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The murder trial in the 2022 mass stabbing on the Apple River continued Monday with the question that's dominated the trial's first six days: What sparked the fatal confrontation between Nicolae Miu and a group of young people floating down the river?

Miu, of Prior Lake, is standing trial in St. Croix County Circuit Court, charged with first-degree intentional homicide in the July 2022 incident near the Sunrise Bridge in Somerset, Wis. He's also facing four counts of attempted first-degree intentional homicide in the stabbings of four others that day. He faces the possibility of life in prison.

On Monday, echoing the first week of the trial, the prosecution and its witnesses said Miu's alleged comment about "looking for little girls" sparked the melee that ended in the fatal stabbing of Stillwater teen Isaac Schuman. The defense — which continued to point out that no witnesses mentioned that alleged comment to police investigators — blamed the group of teens and young adults for taunting Miu as a "pedophile" and "predator."

After the prosecution argued the incident escalated when Miu punched a blonde girl who was taunting him, the defense intimated the fault actually lay with a large group in Schuman's party then attacking Miu, leading to the stabbing.

"One thing you heard over and over from the witnesses you interviewed was it turned physical when Nicolae punched the blonde girl, right?" St. Croix County District Attorney Karl E. Anderson asked an investigator from the county's sheriff's office.

"Chaos ensued when the punch was thrown," replied the investigator, Andrew Dittman.

But the defense attempted to question why Schuman's group confronted Miu in the first place. Defense attorney Corey Chirafisi hammered at Owen Peloquin of Afton, a rising senior at Stillwater High School when he went on the tubing trip on July 30, 2022.

Peloquin testified his group was floating on the Wisconsin river when they spotted Miu, then 52, alone in the knee-deep water. One in the group shouted that Miu, of Prior Lake, was a "raper."

"He was looking really weird, and we were kids," Peloquin testified.

Chirafisi intimated Peloquin's group was responsible for the escalation because they were recording it on cellphones, and that they easily could have floated past Miu instead of accosting him.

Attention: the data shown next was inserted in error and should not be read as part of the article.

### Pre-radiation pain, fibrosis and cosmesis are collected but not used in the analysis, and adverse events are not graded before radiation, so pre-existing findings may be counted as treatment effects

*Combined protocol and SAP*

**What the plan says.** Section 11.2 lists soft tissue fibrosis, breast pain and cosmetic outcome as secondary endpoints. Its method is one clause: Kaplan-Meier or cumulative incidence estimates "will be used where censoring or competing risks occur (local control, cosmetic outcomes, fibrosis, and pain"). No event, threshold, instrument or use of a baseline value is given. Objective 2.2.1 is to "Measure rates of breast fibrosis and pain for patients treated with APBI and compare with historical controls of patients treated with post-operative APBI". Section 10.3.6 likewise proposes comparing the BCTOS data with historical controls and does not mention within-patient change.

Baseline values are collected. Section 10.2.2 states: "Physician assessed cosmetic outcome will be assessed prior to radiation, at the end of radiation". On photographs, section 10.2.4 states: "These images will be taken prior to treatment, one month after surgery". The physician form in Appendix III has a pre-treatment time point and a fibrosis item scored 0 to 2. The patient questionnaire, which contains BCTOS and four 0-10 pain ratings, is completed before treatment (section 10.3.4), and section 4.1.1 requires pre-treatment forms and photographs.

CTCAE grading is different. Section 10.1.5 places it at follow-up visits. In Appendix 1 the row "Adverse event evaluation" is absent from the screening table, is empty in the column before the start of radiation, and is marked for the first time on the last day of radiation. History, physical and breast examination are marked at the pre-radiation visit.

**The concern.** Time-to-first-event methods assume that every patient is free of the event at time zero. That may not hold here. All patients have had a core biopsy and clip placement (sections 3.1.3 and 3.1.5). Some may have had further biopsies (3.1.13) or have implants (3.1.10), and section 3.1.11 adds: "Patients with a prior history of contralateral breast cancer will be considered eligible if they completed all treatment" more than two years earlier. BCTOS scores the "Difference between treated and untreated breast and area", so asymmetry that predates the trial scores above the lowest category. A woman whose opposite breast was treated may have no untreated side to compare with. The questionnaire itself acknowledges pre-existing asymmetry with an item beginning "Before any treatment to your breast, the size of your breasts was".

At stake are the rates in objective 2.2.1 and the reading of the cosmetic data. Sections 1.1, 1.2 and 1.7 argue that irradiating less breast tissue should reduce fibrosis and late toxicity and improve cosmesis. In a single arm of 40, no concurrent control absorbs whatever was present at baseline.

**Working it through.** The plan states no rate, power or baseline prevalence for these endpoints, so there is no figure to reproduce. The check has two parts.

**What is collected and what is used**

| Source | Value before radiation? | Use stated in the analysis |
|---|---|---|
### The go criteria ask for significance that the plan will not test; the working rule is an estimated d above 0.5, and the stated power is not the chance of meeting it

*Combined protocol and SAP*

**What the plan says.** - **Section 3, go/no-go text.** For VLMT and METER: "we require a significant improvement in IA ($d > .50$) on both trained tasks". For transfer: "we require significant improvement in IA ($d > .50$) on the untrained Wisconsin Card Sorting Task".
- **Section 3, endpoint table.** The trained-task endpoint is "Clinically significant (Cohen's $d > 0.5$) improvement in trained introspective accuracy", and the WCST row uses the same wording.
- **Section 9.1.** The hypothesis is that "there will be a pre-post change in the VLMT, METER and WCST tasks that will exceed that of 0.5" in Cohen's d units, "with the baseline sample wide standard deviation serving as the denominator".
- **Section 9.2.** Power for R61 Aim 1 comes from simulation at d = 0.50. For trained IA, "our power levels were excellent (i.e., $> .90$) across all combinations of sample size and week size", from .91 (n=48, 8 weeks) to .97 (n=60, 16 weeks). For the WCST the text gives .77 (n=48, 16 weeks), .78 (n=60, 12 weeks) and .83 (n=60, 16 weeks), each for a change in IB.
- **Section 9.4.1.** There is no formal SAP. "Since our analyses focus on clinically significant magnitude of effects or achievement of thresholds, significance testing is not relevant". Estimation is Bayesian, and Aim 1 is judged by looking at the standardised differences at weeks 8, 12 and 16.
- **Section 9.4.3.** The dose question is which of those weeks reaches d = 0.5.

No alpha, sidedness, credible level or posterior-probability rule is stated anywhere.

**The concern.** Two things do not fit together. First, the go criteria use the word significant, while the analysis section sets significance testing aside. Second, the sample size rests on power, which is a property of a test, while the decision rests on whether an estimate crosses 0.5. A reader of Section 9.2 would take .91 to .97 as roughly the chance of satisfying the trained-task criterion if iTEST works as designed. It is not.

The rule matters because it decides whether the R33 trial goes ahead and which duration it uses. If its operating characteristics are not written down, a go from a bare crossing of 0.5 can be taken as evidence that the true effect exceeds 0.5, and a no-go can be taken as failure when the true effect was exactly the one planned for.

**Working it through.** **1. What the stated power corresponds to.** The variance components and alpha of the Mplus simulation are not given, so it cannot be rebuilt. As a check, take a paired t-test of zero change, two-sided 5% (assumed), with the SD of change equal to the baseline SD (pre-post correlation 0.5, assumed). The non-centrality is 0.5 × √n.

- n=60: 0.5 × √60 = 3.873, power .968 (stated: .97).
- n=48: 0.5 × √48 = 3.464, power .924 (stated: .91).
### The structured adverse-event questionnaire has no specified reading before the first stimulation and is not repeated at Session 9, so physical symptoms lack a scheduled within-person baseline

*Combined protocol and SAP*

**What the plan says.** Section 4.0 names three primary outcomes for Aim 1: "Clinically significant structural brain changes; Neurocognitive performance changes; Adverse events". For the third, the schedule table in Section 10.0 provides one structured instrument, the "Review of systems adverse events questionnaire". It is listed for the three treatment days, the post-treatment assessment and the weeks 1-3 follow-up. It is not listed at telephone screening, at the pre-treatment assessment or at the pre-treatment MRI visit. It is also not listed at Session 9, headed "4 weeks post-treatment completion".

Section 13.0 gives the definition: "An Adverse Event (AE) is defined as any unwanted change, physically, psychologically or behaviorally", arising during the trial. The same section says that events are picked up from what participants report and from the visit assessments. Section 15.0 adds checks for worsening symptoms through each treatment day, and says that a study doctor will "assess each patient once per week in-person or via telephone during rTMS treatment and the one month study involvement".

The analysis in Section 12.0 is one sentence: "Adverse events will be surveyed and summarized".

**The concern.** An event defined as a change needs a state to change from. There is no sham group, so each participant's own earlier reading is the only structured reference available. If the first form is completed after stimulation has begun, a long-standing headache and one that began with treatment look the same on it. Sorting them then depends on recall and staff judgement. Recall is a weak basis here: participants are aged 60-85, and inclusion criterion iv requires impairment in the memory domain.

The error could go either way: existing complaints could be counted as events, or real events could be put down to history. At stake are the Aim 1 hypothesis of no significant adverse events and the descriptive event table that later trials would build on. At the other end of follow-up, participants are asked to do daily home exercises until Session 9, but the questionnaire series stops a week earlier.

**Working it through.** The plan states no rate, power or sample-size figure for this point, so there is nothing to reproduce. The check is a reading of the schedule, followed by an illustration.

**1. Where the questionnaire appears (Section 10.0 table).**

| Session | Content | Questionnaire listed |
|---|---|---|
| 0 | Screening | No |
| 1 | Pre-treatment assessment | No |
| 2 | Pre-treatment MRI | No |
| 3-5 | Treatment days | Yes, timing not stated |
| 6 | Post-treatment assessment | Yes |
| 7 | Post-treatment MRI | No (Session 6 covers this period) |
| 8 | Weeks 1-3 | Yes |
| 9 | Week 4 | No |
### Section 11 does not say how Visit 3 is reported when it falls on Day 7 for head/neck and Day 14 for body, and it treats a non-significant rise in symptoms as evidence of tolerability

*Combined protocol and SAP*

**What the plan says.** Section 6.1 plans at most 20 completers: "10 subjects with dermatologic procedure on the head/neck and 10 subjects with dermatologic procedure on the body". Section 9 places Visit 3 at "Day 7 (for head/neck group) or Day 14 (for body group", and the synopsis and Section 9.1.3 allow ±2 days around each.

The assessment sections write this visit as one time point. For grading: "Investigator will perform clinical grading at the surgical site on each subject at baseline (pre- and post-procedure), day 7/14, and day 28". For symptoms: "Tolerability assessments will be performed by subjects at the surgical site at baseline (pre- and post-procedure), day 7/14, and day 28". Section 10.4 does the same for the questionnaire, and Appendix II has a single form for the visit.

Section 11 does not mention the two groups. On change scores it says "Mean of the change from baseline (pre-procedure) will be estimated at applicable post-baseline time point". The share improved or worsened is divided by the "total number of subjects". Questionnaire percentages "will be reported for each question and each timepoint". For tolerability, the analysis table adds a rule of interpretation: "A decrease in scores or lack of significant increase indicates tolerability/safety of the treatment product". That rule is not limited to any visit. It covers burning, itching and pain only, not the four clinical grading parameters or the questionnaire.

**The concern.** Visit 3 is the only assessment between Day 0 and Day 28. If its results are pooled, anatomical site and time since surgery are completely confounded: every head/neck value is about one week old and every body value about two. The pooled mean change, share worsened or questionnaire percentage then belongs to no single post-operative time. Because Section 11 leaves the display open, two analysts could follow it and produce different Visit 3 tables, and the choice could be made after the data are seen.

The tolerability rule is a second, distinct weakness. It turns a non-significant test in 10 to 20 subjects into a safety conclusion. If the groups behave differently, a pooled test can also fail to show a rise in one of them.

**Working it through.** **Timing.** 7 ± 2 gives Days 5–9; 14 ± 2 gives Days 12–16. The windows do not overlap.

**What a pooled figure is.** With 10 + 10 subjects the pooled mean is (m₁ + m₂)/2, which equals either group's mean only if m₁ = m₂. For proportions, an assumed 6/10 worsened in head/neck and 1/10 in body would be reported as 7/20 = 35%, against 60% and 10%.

Throughout the trial, Miu's attorneys have consistently questioned the prosecution's witnesses about their behavior that day, portraying them as unnecessarily antagonistic toward Miu.

Several in Schuman's group testified they heard Miu say he was "looking for little girls," blaming that comment for starting the confrontation. But Chirafisi has pointed out the "little girls" comment wasn't captured on video and that witnesses didn't mention it to police after the incident.

On Monday, Peloquin testified Miu saying "something about little girls" sparked the confrontation.

Judge Michael Waterman talked with two of the opposing attorneys in a sidebar on Monday.
Judge Michael Waterman talked with two of the opposing attorneys in a sidebar on Monday.

Richard Tsong-Taatarii, Star Tribune

"Couldn't really make out fully what he said, but I heard him say something about little girls, and that didn't sit right with any of us," Peloquin testified. "We were screaming at him, 'Pedophile, get out of here!' 'You're a weirdo!' What a normal person would do."

But Chirafisi continued to insinuate it was Schuman's group that instigated the fatal confrontation.

"It was all so quick," Peloquin replied. "We were just young kids that were curious what was going on, and we wanted to see it finish what we were seeing."

"You wanted to see it finish because it was on tape, right?" Chirafisi questioned. "Jawahn Cockfield was videotaping this entire thing, isn't he? You wanted to see how this tape played out."

"I wouldn't say we ever did it just for, like, a camera, like a video," Peloquin said, adding that his group observed Miu talking with two young women and didn't want to leave them alone because "he scared us."

Chirafisi showed stills from a video of the confrontation, showing several in Schuman's group surrounding Miu, pointing and chanting at him.

Chirafisi: "Do you believe your actions there with the rest of your friends are taunting him?"

Peloquin: "It could be considered that, yeah."

Chirafisi: "Would you agree the more you guys are calling him names — pedophile, predator — the higher the temperature is getting? Meaning the more aggravated people are getting?"

Peloquin: "I don't know other people's feelings ... By the end, I was in complete shock because I saw a bunch of people stabbed."

Also Monday, the surgeon who tended to A.J. Martin, one of the victims who survived, testified the case stood out from all previous trauma incidents he'd worked on.

"I've not had a patient with that large of a penetrating wound previously," said the surgeon, Brian Myer.

Martin had previously testified that he told the surgeon he was going to die. Martin's heart stopped for nine minutes on the helicopter en route to the hospital, and then again in the hospital. He spent 27 days in the hospital and had multiple follow-up surgeries.

The trial before St. Croix County Circuit judge R. Michael Waterman was slated to last two weeks, though Waterman said Monday the trial was ahead of schedule.